Obama promises to back gun-control bill
WASHINGTON, Dec. 19 (UPI) -- President Barack Obama promised Wednesday to submit gun control legislation to Congress in the wake of the massacre at a Connecticut elementary school.
The president said his proposals, to be submitted in January, would go beyond limits on gun and ammunition sales.
"We are going to need to work on making access to mental healthcare at least as easy as access to guns," he said.
Obama said he will follow recommendations drawn up by a task force to be headed by Vice President Joe Biden, who joined him in the White House briefing room. The president said the task force will not be a commission whose work will be "shelved."
While the death of 20 children and six adults at the Sandy Hook Elementary School in Newtown, Conn., has reopened a national debate on gun control, any limits on gun ownership could have trouble winning support in the Republican-controlled House.
Ban on U.S. adoptions advances in Russia
MOSCOW, Dec. 19 (UPI) -- A bill that would ban U.S. adoptions of Russian children passed its second reading Wednesday in the Duma.
If the measure passes its third reading Friday and is approved by the Federation Council and signed by President Vladimir Putin, it would take effect in January, RIA Novosti reported. Putin has not said whether he approves the adoption ban, which also bars Russian organizations from helping with U.S. adoptions.
Police said about 20 protesters were arrested outside the Parliament building.
The so-called Dima Yakovlev bill was proposed as part of the Russian response to the U.S. Magnitsky Act, which, in part, targeted Russian officials involved in the 2009 prison death of Russian anti-corruption whistle-blower Sergei Magnitsky. It was scheduled for a second reading Wednesday in the State Duma, Russia's lower house, RIA Novosti reported.
Dozens of people demonstrated outside the Duma in Moscow to protest the adoption ban critics charge would leave Russian children in outdated state-run facilities.
The bill is named after Dima Yakovlev, a 21-month-old who died of heatstroke in July 2008 after his adoptive father left him unattended in a vehicle for hours in Virginia in 2009.
Mayan expert: Dec. 21 not doomsday
CHICAGO, Dec. 19 (UPI) -- A Chicago expert on the ancient Mayans said the belief that the world will end Dec. 21 of this year is based on a misunderstanding of the calendar.
Gary Feinman, curator of Mesoamerican anthropology with Chicago's Field Museum, said Friday will mark the end of a 1,872,000-day cycle for the Mayan calendar, but there is no reason to expect the world to come to an end, the Chicago Tribune reported Wednesday.
"There's really no basis for thinking we have to be worried about what will happen," Feinman said. "There's no Maya prophesy of doom. There's no idea the world will come to an end that we can find in studies of the Maya."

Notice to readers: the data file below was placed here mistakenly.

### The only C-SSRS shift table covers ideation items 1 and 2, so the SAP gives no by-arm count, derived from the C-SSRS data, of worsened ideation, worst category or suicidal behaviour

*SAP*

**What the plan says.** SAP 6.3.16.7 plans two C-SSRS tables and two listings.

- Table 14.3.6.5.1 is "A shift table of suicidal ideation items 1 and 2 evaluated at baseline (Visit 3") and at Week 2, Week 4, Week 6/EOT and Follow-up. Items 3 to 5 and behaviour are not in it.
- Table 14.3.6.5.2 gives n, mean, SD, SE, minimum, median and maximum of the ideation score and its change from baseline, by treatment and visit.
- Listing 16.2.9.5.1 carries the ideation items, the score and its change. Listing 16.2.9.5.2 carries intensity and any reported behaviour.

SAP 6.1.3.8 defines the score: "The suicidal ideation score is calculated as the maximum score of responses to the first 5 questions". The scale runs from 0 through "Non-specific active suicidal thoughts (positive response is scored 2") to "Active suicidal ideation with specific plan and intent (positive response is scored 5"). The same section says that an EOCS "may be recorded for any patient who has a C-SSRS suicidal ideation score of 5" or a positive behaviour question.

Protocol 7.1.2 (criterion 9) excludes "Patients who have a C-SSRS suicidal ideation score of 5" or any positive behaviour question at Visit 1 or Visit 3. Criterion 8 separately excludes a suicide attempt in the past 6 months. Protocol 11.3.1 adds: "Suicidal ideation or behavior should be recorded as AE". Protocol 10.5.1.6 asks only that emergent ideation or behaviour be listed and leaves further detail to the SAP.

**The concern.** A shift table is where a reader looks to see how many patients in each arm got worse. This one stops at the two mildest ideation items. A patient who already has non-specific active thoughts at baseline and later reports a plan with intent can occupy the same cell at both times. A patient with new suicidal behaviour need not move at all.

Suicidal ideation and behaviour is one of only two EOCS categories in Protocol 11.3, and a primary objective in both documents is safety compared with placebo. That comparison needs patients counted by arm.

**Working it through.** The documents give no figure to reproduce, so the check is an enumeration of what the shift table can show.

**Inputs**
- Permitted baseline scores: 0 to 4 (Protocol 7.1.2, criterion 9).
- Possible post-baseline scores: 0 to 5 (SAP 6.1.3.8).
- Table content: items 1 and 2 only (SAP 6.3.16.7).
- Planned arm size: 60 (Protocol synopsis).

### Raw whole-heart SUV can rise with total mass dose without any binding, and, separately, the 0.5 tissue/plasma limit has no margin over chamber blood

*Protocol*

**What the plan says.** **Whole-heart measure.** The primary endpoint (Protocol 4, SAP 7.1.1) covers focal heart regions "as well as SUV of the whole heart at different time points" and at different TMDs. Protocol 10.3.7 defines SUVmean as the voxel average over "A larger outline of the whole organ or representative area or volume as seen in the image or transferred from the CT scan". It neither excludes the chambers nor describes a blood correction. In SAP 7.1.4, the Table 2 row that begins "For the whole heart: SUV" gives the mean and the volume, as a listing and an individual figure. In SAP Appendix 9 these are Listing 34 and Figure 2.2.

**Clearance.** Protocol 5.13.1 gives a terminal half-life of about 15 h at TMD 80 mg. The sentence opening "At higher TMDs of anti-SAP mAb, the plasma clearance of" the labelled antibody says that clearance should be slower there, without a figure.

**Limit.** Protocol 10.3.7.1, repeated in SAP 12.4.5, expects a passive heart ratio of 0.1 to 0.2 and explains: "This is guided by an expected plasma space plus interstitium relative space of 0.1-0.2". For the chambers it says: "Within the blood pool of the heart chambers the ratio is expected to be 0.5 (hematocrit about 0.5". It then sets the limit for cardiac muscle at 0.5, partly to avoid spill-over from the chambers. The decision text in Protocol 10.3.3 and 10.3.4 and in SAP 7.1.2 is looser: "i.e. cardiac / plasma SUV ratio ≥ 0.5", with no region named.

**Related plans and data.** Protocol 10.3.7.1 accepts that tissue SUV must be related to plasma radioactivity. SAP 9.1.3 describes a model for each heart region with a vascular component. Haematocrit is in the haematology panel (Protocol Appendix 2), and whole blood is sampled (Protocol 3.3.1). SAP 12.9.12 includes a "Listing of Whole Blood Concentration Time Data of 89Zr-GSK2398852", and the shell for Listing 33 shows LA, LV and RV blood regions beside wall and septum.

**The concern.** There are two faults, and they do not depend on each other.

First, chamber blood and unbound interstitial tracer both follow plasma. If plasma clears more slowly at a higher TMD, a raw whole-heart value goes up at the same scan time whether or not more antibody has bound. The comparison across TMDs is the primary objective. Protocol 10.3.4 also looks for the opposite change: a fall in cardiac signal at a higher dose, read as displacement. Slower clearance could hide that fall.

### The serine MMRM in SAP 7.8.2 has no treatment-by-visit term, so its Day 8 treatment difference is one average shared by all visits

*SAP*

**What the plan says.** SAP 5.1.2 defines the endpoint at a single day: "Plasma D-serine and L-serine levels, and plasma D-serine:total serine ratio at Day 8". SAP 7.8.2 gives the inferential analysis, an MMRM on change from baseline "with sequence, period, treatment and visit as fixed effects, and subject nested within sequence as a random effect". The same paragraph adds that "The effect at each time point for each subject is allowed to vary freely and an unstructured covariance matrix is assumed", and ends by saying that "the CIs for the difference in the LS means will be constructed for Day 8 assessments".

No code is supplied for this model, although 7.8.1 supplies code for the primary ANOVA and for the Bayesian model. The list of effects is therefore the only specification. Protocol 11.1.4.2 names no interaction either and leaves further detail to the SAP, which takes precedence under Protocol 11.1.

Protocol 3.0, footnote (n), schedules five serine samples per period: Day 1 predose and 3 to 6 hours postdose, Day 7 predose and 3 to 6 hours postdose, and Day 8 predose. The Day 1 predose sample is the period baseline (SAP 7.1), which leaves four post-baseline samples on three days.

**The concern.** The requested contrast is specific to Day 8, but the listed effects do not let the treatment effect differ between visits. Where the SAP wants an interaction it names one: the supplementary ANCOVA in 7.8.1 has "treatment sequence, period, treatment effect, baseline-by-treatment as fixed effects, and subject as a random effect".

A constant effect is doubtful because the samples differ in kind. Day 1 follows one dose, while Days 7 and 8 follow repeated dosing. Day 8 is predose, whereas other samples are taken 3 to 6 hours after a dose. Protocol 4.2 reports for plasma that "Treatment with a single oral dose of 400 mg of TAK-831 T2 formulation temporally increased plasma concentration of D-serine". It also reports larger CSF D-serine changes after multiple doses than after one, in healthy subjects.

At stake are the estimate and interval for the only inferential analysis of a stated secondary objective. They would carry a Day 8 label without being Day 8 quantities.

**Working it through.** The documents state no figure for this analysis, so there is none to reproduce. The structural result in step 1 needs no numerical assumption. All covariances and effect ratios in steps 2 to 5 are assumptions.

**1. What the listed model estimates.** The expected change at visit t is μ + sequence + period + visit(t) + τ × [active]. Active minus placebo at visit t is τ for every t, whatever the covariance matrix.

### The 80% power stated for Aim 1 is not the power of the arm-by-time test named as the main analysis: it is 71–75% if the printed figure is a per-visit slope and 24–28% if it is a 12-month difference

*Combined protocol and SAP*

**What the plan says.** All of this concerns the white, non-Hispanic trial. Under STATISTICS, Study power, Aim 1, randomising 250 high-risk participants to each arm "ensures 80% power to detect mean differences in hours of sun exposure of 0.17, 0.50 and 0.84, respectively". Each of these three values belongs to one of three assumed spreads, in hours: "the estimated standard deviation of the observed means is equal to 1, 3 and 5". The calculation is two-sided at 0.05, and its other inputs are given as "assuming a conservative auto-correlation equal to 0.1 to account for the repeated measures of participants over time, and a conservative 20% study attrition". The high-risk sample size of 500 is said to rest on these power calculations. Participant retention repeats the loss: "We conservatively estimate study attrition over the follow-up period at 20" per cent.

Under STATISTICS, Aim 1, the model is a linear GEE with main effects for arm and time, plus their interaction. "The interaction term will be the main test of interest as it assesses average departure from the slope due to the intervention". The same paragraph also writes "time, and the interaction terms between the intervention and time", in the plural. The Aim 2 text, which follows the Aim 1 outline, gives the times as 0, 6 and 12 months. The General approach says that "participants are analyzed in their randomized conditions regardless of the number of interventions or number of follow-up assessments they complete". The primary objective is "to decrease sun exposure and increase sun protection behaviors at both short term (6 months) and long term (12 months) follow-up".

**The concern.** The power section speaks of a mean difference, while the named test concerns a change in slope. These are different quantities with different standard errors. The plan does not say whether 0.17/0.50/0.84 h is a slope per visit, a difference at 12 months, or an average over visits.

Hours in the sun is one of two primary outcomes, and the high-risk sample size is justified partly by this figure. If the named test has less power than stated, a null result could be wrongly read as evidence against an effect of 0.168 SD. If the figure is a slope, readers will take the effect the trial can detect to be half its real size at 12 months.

Feinman said the ancient Mayans also wrote down dates for events taking place after the calendar rolls over Dec. 21.
Obama is Time's 2012 Person of the Year
WASHINGTON, Dec. 19 (UPI) -- President Barack Obama is Time magazine's 2012 Person of the Year, with the magazine calling him a political and cultural figure.
Obama was selected from a short list that included Marissa Mayer, chief executive officer of Yahoo!; Egyptian President Mohammed Morsi; Undocumented Americans; Bill and Hillary Clinton; Malala Yousafzai, the young Pakistani activist who survived a Taliban assassination attempt; Apple CEO Tim Cook, and Fabiola Giannati, an Italian physicist leading the search for Higgs boson, the so-called "God particle."
In its introduction on Obama, Time wrote the president is "more than just a political figure; he's a cultural one."
Robert Bork, polarizing figure, dies at 85
ARLINGTON, Va., Dec. 19 (UPI) -- Former Supreme Court nominee Robert Bork has died at a hospital in Arlington, Va., of heart disease, his family confirms. He was 85.
Bork died early Wednesday.
Bork's nomination to the Supreme Court by President Ronald Reagan in 1987 ignited Washington's most heated nomination debate in decades and ended Oct. 22 when the Senate rejected the bearded judge with a resounding vote of 58-42, the biggest margin of defeat in the history of the court.
The rejection ended a heated and protracted battle over the conservative jurist's interpretation of the Constitution and began with his nomination by Reagan on July 1.
The former Yale Law School professor first gained public attention in October 1973 when as U.S. solicitor general he followed President Richard Nixon's order to fire Watergate special prosecutor Archibald Cox.
Superiors U.S. Attorney General Elliot Richardson and Richardson's top deputy, Deputy Attorney General William Ruckelshaus, resigned rather than carry out Nixon's order.
Several tributes were posted Wednesday on the website of the American Enterprise Institute, a conservative think tank where Bork worked and wrote following his resignation from a federal appeals court in Washington in 1988.
One was written by John Bolton, a senior AEI fellow who was taught antitrust law by Bork at Yale Law School in the early 1970s.
"Bob was central to the development and growth of the law-and-economics movement," Bolton said, "and Bob's book, 'The Antitrust Paradox,' remains a towering intellectual achievement, dwarfing everything else in the field."
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